RoomsHotels

Hilton Is Pretty Sure It Needs Five More Hotel Brands to Better Compete

Skift Take

Hilton’s MO? We’re doing just fine — but it couldn’t hurt to add a few more brands, either.

— Deanna Ting

At Hilton Worldwide’s Investor Day on Dec. 8, Jim Holthouser, Hilton’s executive vice president of global brands, revealed that while the company is very happy with its repertoire of 13 hotel brands, it isn’t ruling out the possibility of adding more.

In fact, Holthouser identified five “white spaces for potential future brands” for shareholders: a luxury soft brand collection, a luxury lifestyle brand, a “Hilton plus” brand, an upscale soft brand collection, and an urban microtel brand.

The announcement was somewhat surprising, given that Hilton CEO Christopher Nassetta has thrown a bit of shade on its biggest competitor, Marriott, for having too many brands that are similar to each other.

During Hilton’s third quarter earnings call, he said. “We are very focused on having pure-bred brands that are leaders in their individual segments, that have clearly defined swim lanes, that have premium market share and, as a consequence, help us drive industry leading organic net unit growth. That’s our strategy. Others have taken different paths… As for what Marriott or anyone else is doing, I think you need to ask them about it.”

If Hilton does go ahead with adding these new brands, the company will have to emphasize not only each brand’s distinctiveness, not just within the Hilton family of brands, but industry wide.

Holthouser acknowledged this during his presentation, saying, of Hilton’s existing brands: “Every brand has its own unique swim lane. And these swim lanes are global. Our intention is to develop brands that have global application. They’re all not global today, [but] at some point we intend for them to be.”

He also made a pointed remark, in obvious reference to Marriott, saying: “Unlike a lot of our competitors, we don’t have brands that sit right on top of each other or that share the same position, that are fighting each other for the same customers. Quite frankly, that confuses everybody.”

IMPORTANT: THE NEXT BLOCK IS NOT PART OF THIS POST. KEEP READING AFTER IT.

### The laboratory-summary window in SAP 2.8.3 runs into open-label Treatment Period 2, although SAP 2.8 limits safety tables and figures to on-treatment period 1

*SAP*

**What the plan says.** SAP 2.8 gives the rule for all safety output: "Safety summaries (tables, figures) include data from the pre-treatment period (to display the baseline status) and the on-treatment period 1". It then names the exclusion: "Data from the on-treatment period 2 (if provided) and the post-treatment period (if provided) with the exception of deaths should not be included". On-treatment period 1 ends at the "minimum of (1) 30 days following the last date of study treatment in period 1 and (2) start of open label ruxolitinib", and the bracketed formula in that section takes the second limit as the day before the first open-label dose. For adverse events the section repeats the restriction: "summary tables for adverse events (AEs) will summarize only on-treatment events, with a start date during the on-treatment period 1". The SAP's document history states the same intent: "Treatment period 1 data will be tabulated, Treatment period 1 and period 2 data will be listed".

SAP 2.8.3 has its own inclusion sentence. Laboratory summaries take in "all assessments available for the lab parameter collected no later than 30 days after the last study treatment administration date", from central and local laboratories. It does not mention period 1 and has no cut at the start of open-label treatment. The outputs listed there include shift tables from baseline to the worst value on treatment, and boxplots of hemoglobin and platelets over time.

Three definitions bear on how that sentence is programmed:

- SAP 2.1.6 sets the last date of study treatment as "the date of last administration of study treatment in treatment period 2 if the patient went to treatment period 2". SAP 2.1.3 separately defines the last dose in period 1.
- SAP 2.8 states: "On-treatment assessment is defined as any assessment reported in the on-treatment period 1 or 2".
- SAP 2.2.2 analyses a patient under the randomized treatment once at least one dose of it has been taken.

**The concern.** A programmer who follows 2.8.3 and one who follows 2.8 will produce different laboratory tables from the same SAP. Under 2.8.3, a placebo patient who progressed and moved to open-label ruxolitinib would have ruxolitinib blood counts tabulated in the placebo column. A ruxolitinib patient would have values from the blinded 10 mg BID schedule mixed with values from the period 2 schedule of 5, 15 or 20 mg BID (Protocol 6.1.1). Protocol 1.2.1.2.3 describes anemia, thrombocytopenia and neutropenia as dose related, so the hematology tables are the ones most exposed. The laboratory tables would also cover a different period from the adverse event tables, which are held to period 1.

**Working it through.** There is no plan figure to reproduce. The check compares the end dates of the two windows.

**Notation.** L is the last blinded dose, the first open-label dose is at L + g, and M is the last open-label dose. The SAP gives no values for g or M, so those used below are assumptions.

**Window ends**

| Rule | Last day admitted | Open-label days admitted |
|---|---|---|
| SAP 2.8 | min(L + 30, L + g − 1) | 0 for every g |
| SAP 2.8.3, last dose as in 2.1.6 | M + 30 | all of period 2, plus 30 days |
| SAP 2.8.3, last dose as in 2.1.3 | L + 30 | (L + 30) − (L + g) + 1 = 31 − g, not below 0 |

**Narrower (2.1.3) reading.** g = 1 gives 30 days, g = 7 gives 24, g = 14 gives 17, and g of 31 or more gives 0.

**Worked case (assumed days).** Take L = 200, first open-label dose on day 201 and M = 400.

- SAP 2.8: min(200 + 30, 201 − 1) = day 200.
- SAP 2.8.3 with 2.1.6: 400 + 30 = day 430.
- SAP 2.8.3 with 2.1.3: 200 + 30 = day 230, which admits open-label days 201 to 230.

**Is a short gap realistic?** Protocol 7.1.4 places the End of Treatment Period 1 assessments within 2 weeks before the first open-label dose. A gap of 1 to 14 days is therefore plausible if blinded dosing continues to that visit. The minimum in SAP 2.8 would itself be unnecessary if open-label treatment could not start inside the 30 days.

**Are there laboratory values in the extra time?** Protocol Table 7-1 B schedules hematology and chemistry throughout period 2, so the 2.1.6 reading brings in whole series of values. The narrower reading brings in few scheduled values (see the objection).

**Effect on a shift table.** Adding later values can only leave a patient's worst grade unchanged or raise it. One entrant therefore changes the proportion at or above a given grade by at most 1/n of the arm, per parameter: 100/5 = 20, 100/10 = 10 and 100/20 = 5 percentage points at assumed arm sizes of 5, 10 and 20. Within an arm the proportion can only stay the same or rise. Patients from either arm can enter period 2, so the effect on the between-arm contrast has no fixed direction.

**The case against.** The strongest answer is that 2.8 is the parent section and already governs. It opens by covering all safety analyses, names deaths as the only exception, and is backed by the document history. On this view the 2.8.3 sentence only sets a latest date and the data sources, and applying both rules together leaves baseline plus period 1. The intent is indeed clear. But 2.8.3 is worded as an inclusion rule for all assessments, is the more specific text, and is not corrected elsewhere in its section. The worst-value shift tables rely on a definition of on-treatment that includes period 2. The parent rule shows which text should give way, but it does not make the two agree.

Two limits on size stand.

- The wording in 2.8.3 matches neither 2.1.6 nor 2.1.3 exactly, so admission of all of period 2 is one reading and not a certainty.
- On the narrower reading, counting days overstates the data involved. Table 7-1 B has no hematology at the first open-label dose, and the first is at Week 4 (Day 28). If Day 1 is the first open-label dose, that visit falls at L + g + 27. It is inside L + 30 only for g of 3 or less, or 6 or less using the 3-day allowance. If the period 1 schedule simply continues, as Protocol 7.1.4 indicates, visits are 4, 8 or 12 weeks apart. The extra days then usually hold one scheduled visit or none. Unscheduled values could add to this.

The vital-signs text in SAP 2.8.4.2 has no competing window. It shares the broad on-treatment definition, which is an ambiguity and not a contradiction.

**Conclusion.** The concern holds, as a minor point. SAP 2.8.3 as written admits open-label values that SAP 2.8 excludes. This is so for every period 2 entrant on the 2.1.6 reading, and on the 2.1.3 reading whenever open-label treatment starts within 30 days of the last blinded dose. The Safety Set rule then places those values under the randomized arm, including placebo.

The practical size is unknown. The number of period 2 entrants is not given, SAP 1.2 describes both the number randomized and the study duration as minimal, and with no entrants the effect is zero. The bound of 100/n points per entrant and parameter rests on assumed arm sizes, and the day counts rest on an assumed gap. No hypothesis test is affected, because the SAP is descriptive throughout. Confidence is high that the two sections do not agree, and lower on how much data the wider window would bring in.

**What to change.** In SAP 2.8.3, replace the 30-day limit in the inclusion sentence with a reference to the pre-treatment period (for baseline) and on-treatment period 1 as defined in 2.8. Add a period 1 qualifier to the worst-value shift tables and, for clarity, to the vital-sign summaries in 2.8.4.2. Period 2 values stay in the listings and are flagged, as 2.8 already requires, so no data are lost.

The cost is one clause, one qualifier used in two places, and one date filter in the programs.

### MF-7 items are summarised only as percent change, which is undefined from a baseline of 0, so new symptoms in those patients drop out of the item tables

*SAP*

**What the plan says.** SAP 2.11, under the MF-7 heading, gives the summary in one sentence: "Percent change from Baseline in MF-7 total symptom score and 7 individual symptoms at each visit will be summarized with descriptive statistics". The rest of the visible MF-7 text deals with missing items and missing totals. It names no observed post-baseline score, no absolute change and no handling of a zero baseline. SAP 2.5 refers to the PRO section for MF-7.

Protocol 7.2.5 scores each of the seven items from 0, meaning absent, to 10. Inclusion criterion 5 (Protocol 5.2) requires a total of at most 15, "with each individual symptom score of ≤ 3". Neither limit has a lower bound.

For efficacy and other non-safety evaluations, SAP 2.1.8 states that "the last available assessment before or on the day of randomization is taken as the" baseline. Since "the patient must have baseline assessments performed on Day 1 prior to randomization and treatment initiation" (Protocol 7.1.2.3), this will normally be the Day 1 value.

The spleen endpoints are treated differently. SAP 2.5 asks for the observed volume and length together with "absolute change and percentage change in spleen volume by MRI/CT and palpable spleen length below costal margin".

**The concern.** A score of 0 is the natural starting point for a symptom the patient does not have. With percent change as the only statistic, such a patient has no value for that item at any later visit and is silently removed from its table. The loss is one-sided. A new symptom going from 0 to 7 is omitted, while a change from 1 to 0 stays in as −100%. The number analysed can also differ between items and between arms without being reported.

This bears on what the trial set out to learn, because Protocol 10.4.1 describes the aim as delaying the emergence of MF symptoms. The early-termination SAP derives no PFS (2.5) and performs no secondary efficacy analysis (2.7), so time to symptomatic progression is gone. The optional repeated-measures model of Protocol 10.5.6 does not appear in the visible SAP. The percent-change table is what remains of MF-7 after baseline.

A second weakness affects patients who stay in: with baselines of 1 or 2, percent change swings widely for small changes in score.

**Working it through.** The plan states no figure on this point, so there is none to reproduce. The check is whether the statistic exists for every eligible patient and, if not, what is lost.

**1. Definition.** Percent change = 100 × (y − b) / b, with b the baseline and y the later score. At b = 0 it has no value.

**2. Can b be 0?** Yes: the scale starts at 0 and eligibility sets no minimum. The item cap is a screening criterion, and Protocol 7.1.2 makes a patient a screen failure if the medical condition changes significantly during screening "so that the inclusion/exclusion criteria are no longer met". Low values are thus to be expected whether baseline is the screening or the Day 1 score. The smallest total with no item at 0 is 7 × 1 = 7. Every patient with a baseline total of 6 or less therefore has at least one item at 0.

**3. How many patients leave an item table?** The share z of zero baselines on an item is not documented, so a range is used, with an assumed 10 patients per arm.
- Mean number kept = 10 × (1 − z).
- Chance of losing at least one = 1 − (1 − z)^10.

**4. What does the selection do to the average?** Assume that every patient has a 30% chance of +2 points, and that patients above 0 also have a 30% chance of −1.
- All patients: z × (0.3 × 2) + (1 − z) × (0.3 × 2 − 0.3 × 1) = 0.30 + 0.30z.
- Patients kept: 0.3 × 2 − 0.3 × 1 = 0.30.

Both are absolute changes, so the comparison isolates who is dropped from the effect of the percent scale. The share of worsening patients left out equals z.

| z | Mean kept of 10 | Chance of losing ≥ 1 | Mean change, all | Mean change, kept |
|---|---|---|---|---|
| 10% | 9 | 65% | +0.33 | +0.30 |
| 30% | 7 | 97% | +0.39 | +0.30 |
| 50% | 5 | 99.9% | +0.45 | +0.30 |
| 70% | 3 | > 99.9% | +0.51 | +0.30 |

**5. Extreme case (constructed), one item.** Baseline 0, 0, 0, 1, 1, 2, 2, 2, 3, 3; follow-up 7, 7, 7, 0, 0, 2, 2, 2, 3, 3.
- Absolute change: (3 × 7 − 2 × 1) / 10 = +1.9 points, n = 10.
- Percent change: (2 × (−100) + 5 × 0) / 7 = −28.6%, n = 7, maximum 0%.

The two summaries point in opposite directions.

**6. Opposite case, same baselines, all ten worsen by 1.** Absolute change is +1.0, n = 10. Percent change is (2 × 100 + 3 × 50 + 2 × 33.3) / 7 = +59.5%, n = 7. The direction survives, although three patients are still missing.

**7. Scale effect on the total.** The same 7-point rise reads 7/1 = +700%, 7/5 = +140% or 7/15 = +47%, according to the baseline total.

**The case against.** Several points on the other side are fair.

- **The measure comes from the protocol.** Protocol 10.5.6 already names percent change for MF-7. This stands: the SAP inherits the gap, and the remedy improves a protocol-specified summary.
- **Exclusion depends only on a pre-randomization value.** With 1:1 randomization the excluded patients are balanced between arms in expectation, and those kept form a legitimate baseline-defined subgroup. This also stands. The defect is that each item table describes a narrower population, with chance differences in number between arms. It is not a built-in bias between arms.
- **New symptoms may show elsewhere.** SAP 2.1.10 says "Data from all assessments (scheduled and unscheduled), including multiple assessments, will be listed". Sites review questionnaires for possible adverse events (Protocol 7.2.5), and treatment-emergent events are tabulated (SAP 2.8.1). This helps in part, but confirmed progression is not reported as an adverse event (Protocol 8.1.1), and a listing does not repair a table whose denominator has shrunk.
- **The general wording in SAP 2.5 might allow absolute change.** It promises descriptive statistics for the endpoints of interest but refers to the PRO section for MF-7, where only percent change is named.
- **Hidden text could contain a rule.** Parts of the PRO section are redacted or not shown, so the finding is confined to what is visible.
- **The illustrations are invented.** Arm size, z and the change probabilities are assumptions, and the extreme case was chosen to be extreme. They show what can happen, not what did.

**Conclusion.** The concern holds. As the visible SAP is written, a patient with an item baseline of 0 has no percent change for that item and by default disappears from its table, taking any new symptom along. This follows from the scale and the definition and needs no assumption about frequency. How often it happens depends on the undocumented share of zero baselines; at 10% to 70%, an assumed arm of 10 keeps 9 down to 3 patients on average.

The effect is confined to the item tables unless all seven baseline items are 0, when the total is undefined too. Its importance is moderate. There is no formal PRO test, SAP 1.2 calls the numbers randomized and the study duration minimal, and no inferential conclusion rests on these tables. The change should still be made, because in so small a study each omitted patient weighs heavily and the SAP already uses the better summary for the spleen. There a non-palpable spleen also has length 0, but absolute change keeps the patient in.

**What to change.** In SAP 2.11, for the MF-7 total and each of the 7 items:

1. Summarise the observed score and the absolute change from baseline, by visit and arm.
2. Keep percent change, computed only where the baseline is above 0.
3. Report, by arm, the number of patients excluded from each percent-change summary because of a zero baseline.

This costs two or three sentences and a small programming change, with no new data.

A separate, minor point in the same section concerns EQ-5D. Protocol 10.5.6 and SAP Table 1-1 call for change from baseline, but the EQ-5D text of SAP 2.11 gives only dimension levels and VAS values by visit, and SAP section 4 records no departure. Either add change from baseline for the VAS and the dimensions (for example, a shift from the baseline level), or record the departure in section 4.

Whether Holthouser’s statement is entirely true is somewhat up for debate (ask yourself if you can easily distinguish the differences among brands like DoubleTree, Hilton Garden Inn, Hampton by Hilton, or Home2 Suites), but his main message is clear: the brands can’t be too similar to each other, or similar to other brands from other competitors.

Is Adding More Brands a Good Idea?

Makarand Mody, assistant professor of hospitality marketing at the Boston University School of Hospitality Administration, said he wasn’t at all surprised by Hilton’s announcement.

“When you think of all the consolidation taking place across the different segments of the business, and Marriott, obviously, now with up to 30 brands, Hilton’s portfolio does feel a little light in that sense. It’s not surprising.”

During his presentation, Holthouser said the primary reason for adding new brands was revenue- and scale-driven.

He said, “Shareholders should be very excited about new brands as well because they’re new fee streams and they’re ways of growing out network effect.”

That network effect, achievable through scale, is a big reason why Hilton is going this route and, in some ways, following in the footsteps of its biggest competitor, Marriott. Hilton is now the second-largest hotel company in the world behind Marriott. With these five possible future brands in the works, Hilton’s total brand portfolio would rise to 18.

Each of the various big chains has a lot of brands: InterContinental Hotels Group has 12, Wyndham Hotel Group has 16, Choice has 11, and Hyatt has a dozen.